Book                                                                       xsd :String
                                     f :Book         rdf :type
                                                                          owl :DataTypeProperty
                                  owl:domain                       rdf :Seq
             1                                                                     f :seq
            +contains                           f :contains
                                                                         rdf :minCardinality
                                                     rdf :type                              1
                                         f :Page              owl:ObjectProperty

              FIG. 2 –UML class diagram & OWL Graph corresponding to the example of composition.

A part of output OWL code corresponding to the composition from protégé 2000 :

        <owl:Class rdf:ID="Page"/>
        <owl:ObjectProperty rdf:about="#contains">
          <rdfs:range rdf:resource="#Page"/>
            <owl:unionOf rdf:parseType="Collection">
              <owl:Class rdf:about="#Book"/>
              <rdf:Description rdf:about=""/>
          <rdf:type rdf:resource=""/>
4 Experiences

        Recent advances in artificial intelligence, multi-agent systems, and knowledge representation and
discovery made possible knowledge extraction from complex simulation results. However, adequate simulation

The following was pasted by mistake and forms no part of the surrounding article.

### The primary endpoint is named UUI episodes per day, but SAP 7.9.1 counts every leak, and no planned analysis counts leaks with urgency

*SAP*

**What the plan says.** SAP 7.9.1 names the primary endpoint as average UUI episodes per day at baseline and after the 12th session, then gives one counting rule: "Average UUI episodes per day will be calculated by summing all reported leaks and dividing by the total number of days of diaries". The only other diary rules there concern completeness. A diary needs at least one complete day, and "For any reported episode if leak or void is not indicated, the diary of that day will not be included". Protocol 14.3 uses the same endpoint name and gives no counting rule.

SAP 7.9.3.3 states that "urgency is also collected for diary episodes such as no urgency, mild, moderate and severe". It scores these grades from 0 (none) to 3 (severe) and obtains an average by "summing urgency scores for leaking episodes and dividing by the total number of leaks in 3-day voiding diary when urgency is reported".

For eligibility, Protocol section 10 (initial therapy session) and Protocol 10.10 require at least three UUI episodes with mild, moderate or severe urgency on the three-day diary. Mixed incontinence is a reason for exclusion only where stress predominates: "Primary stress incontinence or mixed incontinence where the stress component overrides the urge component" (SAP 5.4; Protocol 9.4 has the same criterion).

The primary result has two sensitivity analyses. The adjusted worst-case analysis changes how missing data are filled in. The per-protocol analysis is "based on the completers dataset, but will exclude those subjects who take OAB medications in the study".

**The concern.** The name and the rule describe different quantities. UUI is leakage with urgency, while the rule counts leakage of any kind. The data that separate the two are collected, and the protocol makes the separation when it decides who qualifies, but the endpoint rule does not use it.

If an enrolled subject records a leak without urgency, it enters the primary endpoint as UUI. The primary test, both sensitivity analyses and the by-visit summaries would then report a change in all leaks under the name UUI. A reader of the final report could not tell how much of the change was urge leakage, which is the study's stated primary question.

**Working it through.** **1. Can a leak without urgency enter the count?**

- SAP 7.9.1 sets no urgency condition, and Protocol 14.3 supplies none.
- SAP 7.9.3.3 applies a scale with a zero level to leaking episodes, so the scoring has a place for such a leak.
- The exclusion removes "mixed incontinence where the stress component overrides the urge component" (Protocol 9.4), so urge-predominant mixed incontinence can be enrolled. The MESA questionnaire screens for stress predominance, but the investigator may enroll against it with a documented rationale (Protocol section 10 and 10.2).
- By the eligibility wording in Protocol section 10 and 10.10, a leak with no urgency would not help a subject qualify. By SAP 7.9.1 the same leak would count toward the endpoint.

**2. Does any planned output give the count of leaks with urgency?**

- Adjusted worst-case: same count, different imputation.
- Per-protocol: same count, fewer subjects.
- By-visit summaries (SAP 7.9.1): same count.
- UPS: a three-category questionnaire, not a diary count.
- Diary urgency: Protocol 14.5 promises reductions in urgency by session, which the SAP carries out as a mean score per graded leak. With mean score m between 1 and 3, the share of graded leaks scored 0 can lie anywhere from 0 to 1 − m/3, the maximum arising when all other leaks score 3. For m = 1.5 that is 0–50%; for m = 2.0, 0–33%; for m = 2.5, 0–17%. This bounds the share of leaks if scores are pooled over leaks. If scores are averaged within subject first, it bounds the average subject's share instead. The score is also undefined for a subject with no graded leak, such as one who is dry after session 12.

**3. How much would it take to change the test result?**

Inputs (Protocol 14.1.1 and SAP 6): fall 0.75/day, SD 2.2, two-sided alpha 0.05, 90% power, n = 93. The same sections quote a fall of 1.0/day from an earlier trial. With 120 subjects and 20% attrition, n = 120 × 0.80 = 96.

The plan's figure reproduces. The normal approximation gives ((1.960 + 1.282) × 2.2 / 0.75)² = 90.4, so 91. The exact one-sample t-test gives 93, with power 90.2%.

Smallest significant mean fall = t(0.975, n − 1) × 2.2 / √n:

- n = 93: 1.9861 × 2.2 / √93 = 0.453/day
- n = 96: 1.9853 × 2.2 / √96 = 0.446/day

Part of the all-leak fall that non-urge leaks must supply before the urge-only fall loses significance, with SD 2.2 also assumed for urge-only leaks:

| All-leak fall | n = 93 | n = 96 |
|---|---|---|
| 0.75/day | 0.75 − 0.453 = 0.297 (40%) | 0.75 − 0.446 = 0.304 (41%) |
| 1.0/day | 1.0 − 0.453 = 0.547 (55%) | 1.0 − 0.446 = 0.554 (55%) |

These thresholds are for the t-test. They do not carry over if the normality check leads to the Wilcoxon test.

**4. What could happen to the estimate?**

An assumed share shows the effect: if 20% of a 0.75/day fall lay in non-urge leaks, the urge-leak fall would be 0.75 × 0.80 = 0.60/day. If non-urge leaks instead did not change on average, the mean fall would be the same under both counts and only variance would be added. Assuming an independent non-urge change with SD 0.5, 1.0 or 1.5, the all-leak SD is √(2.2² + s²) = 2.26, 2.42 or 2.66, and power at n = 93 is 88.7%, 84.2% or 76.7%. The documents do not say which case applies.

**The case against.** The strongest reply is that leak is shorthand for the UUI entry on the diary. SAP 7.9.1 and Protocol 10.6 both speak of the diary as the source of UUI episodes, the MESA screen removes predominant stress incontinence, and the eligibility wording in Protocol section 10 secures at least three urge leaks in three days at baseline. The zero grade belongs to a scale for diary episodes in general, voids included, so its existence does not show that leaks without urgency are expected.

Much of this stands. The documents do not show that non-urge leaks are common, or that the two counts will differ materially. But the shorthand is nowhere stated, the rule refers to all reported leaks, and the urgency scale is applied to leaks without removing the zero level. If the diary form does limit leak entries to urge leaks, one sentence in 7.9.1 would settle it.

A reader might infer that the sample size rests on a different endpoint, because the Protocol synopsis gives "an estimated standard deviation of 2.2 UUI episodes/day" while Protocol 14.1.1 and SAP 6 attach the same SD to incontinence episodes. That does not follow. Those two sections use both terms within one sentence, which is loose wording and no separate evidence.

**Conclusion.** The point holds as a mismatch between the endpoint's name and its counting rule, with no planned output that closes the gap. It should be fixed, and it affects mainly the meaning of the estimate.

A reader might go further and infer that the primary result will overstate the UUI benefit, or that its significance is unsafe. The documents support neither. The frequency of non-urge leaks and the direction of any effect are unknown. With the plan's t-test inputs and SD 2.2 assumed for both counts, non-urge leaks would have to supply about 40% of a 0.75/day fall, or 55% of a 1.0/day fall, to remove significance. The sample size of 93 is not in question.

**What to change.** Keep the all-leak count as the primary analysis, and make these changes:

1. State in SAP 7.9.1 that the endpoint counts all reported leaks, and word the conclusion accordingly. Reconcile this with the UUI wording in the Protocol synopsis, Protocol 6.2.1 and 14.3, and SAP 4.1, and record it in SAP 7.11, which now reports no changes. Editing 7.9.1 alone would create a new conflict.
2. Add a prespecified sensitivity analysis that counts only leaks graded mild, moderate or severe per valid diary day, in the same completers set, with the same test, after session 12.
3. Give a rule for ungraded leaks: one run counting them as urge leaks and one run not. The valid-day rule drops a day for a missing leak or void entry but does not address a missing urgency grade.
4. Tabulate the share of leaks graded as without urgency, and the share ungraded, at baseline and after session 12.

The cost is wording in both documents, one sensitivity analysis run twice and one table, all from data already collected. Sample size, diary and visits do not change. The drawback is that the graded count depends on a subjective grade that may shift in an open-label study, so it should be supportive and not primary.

models are developed for complex behaviours such as the case for humans (Desmier and al. 2005). An artificial
agent endowed with both rational and emotional behaviours is integrated in the psychological expertise model.
The UML language is used to describe the model. For realisation, we used our transformations to put in Protégé
the UML model of emotional agents for building the knowledge base and then generate the OWL code.

5    Conclusions
        In this article, we studied the possibility of transforming the UML class diagram concepts into OWL.
The translation of UML to OWL facilitates the development of semantic web represented by the knowledge
base. After the transformation of each concept of UML class diagram, one will be able to use them to put the
models of class diagram in management knowledge tool (Protégé for example). In the future, we will extend this
work to the transformation of all the other concepts of UML class diagram into OWL and study the interest of
using Meta models.

6    References
         (Ahlonsou and al. 2005), Macaire Ahlonsou, Emmanuel Blanchard, Henri Briand, Fabrice Guillet. Transformation
des concepts du diagramme de classe UML en OWL FULL, EGC 2005, workshop Modelling of Knowledge. January 2005:

(Desmier and al. 2005), Hélène Desmier, Fabrice Guillet, Adina Magda Florea, Henri Briand, Vincent Philippé, Acte de la
conférence EGC (extraction de la gestion des connaissances) 2005, Paris, à paraître.

(Bechhofer and al. 2004), Sean Bechhofer, Franch Van Harmelen, Jim Hendler, Ian Horrocks, Deborah L. Mc Guinness,
Peter F. Patel-Schneider, Lynn Andrea Stein: OWL web ontology Language. (2004).

(Protégé 2000), Protégé 2000, Stanford, California,, 2004.

(Gaertner and al. 2002), Pierre-Alain Muller, Nathalie Gaertner: Modeling object with UML. Eyrolles, 2002.

(Berner-Lee and al. 2001), Berners-Lee T., Hendler J. and Lassila O., the semantic web: a new form of web content that is
meaningful to computer will unleash a revolution of new possibilities, In Sientific American, 2001.

(Lassila and al. 2000), O. Lassila and R. Swick, Resource Description Framework (RDF) Model and Syntax Specification,
W3C Recommendation,World Wide Web Consortium, 1999;
http:// (current 6 Dec. 2000).

(w3c 1998), Walter W. Chang, a discussion of the                            relationship   between   RDFS    and    UML., 04-Aug-1998.

(Gruber 1993), T.R. Gruber, Translation Approach to Portable Ontology Specifications. Knowledge acquisition, 5(2): 199-
220, 1993.